A Global Climate Accord involving the entire planet was finalized in Paris in 2015 laying out a road map to speedily reduce carbon emissions. The accord comprises a longer-term plan for reaching a peak in greenhouse emissions and achieving a balance between output of man-made greenhouse gases and absorption – by forests or the oceans – by the second half of this century. This means bringing down greenhouse-gas emissions to net zero within a few decades. Let’s create our own personal map of how that can happen locally and globally. Examine our natural resources, manufacturing, and how we consume, discard and conserve. Where does it all end up and how do we, and can we, reduce our own consumption. Students build an inventory of their own carbon footprint (and yes, measure it!) and map, through new or mixed media works, our own journey to reduce, re-use, up-cycle and recycle. Charmaine Lurch + Pria Muzumdar ~Adaptable for all grades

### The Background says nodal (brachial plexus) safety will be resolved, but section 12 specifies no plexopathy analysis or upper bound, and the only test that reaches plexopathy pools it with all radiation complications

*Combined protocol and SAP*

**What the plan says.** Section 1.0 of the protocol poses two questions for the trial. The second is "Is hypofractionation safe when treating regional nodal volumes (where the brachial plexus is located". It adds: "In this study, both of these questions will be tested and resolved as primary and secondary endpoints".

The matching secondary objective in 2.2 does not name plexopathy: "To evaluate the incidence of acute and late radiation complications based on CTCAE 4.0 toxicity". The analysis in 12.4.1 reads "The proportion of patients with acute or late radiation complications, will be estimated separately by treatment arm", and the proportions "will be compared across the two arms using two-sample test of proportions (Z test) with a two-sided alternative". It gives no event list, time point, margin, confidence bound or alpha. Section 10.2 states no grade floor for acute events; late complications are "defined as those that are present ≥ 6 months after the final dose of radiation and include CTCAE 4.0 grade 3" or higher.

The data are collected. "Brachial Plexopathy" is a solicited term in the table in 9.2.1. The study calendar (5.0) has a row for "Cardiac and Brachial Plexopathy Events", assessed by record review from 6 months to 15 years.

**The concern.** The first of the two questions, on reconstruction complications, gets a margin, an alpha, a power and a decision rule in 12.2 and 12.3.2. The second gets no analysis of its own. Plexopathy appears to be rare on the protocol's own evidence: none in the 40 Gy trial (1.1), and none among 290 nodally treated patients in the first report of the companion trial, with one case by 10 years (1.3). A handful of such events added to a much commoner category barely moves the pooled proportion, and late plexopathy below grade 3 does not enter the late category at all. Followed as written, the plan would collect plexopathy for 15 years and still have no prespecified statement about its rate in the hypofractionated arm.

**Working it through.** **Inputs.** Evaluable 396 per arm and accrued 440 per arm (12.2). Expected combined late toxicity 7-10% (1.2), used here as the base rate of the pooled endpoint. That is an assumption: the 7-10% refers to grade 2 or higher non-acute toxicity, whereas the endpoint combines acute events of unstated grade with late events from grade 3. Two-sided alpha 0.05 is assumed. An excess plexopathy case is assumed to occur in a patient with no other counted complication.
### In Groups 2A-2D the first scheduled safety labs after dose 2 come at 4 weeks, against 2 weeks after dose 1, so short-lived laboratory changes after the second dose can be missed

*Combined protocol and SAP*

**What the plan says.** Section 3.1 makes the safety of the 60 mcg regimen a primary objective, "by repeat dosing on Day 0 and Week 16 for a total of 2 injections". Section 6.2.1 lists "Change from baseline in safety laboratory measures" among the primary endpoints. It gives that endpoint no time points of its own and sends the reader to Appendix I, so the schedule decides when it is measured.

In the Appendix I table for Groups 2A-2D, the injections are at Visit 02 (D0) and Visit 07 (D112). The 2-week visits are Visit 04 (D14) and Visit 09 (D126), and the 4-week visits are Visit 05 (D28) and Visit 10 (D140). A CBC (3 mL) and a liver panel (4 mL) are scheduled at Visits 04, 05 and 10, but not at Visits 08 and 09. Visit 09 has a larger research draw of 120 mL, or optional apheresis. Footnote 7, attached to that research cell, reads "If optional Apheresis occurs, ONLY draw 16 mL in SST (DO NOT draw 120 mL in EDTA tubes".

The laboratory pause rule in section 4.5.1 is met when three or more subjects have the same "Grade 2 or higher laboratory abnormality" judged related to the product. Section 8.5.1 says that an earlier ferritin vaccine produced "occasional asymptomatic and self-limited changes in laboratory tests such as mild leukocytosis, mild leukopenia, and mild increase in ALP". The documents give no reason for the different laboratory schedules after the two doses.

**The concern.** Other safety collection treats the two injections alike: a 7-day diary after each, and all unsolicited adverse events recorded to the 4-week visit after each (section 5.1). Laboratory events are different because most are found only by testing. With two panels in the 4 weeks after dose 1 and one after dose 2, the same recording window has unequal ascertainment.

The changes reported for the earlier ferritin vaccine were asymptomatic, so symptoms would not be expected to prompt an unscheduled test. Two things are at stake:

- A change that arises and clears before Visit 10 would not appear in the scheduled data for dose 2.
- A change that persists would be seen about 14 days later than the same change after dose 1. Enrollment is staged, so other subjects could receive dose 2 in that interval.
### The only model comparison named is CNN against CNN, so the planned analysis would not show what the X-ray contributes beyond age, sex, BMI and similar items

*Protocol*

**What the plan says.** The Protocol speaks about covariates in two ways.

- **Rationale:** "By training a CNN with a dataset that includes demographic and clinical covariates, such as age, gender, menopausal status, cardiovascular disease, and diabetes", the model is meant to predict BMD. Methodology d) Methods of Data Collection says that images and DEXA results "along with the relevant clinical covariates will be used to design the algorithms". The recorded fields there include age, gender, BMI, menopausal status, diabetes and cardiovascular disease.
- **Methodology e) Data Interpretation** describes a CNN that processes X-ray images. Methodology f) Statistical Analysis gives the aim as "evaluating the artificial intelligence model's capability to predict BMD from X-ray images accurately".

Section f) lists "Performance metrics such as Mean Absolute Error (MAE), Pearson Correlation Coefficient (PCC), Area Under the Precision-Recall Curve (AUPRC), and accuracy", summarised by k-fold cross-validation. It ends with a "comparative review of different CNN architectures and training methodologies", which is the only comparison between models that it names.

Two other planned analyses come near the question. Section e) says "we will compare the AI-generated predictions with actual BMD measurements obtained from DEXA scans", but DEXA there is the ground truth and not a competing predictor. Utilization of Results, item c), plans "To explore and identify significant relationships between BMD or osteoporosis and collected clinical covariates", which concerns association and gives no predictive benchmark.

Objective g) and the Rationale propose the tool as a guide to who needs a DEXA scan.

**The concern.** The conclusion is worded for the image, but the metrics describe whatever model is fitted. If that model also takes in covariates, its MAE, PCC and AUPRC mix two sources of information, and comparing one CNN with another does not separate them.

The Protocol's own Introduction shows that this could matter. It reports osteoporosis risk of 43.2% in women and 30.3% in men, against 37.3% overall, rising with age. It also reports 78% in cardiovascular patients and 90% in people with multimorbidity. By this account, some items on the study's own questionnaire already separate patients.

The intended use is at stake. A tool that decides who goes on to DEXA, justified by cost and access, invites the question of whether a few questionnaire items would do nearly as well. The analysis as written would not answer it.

The Royal Elephant of India
The Royal Elephant of India is an integrated visual art, social justice, eco-justice, and cultural project. This project teaches us that the inclusion of different perspectives can reveal the totality of truths, fostered by harmonized communication and respect for contrasting opinions. Our subjective beliefs limit our information and experience, leading us to overlook the real picture.
Norway PS students Batik creation of the Royal Elephant of India in parade
PHOTO Kevin Arsenault
The inspiring Folklore of The Blind Men and The Elephant, teaches students that empathy, active listening, tolerance, compromise, and collective agreement can help seek reality. Students learn about the Indian Elephant (Elephas Maximus Indicus, one of the subspecies of the Asian Elephant) and their impact on society and the environment and vice versa. Moreover, the students are informed of the recent resurgence of the illegal ivory trade, leading the elephants on the road to extinction. Describing ways in which humans can protect the Indian Elephant, being an endangered species, inculcates the sense of inclusiveness and empathy amongst the students. The famous traditional Elephant Festival in India, inspires students to create their beautiful Royal elephants in mixed media, along with their classmates and friends. Piya Sharma ~ Ideal for grades 1 to 3